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Is the entire system of quantum observers and objects relatively linear?

  1. Feb 19, 2005 #1
    In a universe of particles and measurers, does quantum mechanics guarantee the linearity between all possible interactions?
     
  2. jcsd
  3. Feb 19, 2005 #2

    dextercioby

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    No.The gravitational interaction is a perfect example of nonlinear interaction...


    Daniel.
     
  4. Feb 20, 2005 #3
    Though gravitation exists, must it not co-exist with quantum mechanical interactions, that is, bestow nonlinearity where linearity is usually considered the rule? How does the graviton quantum justify this ambiguity? Does not the correspondence principle infer a gradual transformation between macroscopic gravitational (nonlinear) situations and those microscopically quantum mechanical (linear)? Could the perceived (non)linearity of a system depend primarily on the type of measurement performed upon it?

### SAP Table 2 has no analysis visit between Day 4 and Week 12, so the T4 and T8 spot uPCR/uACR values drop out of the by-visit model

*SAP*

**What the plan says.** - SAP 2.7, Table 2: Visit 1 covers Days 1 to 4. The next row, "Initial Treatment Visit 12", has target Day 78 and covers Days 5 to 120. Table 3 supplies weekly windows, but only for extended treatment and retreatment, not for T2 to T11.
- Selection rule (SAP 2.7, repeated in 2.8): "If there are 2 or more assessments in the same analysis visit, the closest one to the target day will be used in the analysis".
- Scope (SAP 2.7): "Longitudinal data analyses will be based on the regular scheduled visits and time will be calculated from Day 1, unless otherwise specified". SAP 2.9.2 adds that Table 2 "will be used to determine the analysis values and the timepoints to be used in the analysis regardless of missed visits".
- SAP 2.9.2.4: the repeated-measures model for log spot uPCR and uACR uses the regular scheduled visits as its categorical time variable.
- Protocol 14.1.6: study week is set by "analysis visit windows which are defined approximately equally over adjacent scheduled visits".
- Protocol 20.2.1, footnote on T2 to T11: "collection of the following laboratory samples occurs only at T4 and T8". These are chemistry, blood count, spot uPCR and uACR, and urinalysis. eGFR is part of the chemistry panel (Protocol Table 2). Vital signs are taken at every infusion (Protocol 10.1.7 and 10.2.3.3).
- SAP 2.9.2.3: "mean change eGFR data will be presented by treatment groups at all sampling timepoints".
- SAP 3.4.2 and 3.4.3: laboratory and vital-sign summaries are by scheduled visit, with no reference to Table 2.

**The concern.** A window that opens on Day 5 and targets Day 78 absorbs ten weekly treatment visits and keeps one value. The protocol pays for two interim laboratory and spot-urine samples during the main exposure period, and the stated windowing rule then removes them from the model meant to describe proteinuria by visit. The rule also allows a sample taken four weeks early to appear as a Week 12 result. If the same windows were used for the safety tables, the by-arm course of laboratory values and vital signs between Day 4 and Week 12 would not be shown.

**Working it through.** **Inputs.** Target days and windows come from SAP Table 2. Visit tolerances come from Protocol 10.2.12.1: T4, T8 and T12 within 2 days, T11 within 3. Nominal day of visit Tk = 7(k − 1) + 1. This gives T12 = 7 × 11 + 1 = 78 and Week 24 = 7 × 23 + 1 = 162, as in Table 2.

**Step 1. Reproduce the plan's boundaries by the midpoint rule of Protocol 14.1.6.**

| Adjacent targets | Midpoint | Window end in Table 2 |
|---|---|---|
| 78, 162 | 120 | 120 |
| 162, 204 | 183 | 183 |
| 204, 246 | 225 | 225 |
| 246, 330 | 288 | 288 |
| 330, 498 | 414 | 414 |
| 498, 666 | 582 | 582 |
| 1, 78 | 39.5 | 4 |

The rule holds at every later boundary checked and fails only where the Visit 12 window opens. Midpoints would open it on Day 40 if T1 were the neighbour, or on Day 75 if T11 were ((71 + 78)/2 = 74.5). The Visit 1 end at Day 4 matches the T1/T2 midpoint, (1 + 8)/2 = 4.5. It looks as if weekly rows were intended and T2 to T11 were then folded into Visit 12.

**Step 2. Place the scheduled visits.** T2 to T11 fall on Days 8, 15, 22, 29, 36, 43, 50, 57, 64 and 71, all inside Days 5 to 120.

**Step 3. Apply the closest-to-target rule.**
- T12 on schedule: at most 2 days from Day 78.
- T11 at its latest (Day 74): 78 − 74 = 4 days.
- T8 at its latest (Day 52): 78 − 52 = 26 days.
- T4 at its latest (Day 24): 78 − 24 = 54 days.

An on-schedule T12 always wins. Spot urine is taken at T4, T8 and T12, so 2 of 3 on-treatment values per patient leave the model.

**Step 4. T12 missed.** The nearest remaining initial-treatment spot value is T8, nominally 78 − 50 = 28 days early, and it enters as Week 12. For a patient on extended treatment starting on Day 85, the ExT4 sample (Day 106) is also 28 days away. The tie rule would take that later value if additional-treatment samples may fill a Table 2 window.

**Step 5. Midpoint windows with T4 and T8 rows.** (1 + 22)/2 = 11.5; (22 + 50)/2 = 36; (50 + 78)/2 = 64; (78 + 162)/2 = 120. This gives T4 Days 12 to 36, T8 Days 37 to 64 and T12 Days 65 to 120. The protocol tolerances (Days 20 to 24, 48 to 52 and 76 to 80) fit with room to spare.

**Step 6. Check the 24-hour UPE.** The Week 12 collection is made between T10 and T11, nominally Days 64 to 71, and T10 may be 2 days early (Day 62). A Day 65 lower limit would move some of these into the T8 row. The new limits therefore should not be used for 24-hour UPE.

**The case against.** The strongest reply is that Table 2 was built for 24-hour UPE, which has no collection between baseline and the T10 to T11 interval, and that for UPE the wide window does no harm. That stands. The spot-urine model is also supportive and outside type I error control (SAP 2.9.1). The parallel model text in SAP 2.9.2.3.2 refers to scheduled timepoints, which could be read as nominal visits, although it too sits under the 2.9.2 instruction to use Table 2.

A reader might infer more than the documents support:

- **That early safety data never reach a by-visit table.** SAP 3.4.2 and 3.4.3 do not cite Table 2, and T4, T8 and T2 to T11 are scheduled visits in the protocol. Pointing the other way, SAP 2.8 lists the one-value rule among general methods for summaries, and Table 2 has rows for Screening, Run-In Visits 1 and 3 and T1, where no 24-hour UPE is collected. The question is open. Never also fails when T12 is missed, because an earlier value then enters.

5. Feb 20, 2005 #4

    dextercioby

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    What exactly do you mean by "linearity"...?For example,QCD and EW are both nonlinear field theories...I have no idea what you meant by "correspondence principle infer a gradual transformation between macroscopic gravitational (nonlinear) situations and those microscopically quantum mechanical (linear)"...

    As for the last question,i frankly doubt there would be any connection in the sense you described,more viceversa:linearity is confirmed or infirmed by measurements...

    Daniel.
     
  6. Feb 20, 2005 #5
    One can construct a nonlinear theory from a linear one, but not vice versa?
     
  7. Feb 20, 2005 #6

    dextercioby

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    Both ways;of course,it's easier to linearize,but,for gravity for example,it's just an approximation valid for weak fields (waves included)...As for QCD or EW,basically everything is lost...I doubt any experiment would confirmed the linearized theories...

    Daniel.
     
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